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Contemporary Pediatrics was already a 4-year-old toddler in 1980 when autism was first listed in the Diagnostic and Statistical Manual of Mental Disorders (DSM), the bible of US psychiatry.
Contemporary Pediatrics was already a 4-year-old toddler in 1980 when autism was first listed in the Diagnostic and Statistical Manual of Mental Disorders (DSM), the bible of US psychiatry. By then, it had been a full 40 years since Leo Kanner, MD, a Johns Hopkins University psychiatrist, had published his paper about 11 children who seemed guided by a “powerful desire for aloneness and sameness.” He later labeled the condition “early infantile autism.”
Magnetic resonance image of the brain of an individual with autism.
Since then, autism has evolved from a relatively obscure condition to a familiar diagnosis for most pediatricians. Today, the Centers for Disease Control and Prevention estimates that 1.5% of US children have some form of autism-a more than 20-fold increase since that first DSM listing. Two decades into the boom, however, experts attribute the upswing more to diagnosis than disease fueled by broader classifications, earlier screening, and heightened awareness.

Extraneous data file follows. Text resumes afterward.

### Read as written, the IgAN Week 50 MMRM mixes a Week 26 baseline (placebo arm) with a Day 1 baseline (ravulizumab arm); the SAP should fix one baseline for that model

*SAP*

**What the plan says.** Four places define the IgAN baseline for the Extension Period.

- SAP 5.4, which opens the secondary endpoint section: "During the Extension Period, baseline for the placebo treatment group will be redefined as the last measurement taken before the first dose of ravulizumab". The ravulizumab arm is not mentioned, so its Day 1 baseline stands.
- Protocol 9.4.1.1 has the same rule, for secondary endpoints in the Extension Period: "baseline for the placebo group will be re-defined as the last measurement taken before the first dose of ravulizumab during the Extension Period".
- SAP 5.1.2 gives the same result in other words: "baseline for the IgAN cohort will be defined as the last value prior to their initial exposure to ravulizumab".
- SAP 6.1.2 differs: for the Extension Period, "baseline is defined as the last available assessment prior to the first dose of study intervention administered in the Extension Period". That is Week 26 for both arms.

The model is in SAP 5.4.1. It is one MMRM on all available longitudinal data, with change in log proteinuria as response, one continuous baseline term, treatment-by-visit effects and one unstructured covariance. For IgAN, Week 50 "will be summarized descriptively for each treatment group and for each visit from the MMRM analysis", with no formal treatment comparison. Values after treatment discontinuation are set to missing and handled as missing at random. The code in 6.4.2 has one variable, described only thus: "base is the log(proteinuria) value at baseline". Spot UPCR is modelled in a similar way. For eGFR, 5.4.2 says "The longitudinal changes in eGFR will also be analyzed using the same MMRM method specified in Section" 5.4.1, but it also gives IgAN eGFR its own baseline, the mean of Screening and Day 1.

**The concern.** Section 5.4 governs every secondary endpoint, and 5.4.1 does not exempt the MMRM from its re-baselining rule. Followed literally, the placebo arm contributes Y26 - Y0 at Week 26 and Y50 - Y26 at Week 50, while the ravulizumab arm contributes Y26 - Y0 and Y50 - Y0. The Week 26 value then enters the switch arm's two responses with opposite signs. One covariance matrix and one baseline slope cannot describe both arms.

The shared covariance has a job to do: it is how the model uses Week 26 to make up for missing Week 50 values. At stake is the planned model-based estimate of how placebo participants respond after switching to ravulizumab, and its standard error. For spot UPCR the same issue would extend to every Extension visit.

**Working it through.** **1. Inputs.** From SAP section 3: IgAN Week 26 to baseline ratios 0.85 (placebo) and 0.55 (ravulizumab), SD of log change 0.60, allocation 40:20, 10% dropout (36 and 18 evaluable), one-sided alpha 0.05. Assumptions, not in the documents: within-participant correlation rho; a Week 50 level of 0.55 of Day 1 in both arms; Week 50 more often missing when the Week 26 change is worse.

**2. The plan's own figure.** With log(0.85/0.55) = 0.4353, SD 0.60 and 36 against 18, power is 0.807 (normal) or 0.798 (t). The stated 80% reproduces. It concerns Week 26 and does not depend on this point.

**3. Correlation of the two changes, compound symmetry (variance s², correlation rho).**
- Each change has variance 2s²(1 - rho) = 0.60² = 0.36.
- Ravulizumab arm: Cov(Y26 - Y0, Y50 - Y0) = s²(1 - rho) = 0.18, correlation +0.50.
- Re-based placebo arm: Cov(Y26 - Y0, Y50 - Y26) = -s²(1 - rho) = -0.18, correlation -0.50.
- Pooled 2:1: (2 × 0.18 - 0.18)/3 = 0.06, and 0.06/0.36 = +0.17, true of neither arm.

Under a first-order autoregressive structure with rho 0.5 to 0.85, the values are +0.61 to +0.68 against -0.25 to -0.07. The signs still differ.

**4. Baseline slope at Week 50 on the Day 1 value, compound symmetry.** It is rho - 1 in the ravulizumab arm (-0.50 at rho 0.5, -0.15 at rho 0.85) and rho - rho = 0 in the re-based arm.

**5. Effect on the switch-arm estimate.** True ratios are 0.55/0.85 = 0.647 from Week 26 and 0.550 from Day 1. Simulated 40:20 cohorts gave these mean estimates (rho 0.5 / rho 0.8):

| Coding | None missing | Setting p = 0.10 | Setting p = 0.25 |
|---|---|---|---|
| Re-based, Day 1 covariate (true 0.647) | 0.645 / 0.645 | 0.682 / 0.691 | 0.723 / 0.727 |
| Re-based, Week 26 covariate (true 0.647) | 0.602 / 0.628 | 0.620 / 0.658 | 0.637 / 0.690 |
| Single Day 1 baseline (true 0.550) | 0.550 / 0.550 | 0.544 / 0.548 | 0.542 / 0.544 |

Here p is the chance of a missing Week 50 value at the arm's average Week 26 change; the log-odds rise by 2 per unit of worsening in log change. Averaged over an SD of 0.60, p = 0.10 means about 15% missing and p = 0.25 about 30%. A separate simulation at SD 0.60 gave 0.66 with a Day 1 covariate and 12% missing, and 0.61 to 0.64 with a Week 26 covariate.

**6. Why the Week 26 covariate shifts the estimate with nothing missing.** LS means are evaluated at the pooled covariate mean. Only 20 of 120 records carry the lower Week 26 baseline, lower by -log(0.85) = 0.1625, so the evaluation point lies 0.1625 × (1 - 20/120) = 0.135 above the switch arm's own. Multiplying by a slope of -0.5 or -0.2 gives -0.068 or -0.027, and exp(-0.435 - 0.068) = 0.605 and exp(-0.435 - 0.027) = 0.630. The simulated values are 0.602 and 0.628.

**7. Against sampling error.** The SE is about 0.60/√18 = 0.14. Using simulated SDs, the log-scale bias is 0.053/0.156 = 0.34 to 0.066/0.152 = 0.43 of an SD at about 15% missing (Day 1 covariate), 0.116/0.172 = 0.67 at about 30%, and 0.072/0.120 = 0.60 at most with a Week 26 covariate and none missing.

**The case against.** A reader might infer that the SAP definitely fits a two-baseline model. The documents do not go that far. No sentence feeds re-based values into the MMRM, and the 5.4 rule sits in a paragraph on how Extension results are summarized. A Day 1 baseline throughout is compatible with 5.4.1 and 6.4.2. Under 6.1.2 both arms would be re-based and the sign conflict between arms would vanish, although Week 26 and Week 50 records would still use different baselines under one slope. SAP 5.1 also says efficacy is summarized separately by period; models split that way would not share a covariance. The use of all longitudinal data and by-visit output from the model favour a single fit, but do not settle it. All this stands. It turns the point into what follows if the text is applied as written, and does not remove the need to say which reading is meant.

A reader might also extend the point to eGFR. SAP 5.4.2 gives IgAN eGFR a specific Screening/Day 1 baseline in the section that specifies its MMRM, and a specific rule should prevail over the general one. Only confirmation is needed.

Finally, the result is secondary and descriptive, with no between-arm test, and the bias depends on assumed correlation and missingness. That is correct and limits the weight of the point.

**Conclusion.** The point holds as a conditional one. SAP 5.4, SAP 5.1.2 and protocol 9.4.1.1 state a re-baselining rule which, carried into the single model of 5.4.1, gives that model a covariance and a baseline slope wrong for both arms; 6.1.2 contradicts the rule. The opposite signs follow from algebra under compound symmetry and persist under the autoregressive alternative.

Recent scientific literature teems with clinical inroads to a clearer understanding of the neurological and genetic bases for autism. From eye-tracking in infants to magnetoencephalography (MEG) imaging that reveals what researchers characterize as "the noisy brain (see video), potential biomarkers may yield better and earlier therapies.
Other data suggest as yet undefined impacts on the developing brain in utero, while nutritional regimens may mitigate symptoms in some children. As research gleans insights, community pediatricians partner with families to identify and treat autism at the earliest point when possibilities for improvement are most promising.
The riddle of autism is yielding to solutions, clue by clinical clue.